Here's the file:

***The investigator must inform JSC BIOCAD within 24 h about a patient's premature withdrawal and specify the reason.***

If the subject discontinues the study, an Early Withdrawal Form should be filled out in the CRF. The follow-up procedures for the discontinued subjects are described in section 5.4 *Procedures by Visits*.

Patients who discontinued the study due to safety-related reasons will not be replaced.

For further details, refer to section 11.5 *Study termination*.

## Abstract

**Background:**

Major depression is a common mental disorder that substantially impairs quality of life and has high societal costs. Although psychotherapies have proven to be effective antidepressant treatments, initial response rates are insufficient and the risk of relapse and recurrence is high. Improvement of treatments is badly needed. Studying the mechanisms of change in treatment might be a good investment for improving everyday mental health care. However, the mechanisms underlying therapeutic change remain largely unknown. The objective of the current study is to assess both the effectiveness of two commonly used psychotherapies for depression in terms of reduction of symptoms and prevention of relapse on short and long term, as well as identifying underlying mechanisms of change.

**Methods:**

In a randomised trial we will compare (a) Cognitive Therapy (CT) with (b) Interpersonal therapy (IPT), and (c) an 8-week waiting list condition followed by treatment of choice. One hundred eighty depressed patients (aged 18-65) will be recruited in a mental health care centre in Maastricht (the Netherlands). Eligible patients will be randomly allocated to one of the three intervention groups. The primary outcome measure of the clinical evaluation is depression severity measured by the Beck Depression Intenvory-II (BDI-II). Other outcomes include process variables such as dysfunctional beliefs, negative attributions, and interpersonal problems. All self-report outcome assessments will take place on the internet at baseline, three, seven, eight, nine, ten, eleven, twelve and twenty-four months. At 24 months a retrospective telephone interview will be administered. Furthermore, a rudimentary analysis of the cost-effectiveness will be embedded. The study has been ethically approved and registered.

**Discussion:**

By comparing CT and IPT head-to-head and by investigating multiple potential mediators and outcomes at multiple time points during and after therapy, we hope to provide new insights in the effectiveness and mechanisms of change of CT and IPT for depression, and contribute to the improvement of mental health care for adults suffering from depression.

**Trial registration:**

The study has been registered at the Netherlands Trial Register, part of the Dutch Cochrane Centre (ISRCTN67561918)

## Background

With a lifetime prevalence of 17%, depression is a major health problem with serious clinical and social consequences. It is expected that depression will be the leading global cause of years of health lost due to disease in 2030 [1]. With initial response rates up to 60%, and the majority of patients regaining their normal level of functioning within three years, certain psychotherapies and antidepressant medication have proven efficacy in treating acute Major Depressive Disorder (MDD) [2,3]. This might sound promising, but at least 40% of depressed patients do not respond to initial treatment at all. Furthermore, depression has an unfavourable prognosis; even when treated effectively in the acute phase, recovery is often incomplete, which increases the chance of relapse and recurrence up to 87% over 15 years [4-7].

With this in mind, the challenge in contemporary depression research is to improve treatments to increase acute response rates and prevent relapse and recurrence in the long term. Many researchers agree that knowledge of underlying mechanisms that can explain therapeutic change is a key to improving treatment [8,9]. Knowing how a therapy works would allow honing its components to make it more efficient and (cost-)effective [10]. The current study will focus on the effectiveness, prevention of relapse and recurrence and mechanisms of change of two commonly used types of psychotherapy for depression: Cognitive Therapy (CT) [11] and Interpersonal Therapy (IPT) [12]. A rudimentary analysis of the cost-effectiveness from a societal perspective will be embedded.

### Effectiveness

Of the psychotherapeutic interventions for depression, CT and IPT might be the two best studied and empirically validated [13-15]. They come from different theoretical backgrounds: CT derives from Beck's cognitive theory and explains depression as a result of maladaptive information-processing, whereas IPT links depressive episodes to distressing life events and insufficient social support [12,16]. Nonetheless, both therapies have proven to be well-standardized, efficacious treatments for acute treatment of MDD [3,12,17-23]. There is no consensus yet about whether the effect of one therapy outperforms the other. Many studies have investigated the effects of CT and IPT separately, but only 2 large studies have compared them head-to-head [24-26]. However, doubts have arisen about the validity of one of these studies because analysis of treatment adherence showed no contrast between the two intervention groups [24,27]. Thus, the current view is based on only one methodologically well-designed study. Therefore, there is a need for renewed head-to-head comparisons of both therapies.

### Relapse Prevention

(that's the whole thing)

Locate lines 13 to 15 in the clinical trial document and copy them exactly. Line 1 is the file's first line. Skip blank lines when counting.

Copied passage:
The study has been registered at the Netherlands Trial Register, part of the Dutch Cochrane Centre (ISRCTN67561918)

## Background

With a lifetime prevalence of 17%, depression is a major health problem with serious clinical and social consequences. It is expected that depression will be the leading global cause of years of health lost due to disease in 2030 [1]. With initial response rates up to 60%, and the majority of patients regaining their normal level of functioning within three years, certain psychotherapies and antidepressant medication have proven efficacy in treating acute Major Depressive Disorder (MDD) [2,3]. This might sound promising, but at least 40% of depressed patients do not respond to initial treatment at all. Furthermore, depression has an unfavourable prognosis; even when treated effectively in the acute phase, recovery is often incomplete, which increases the chance of relapse and recurrence up to 87% over 15 years [4-7].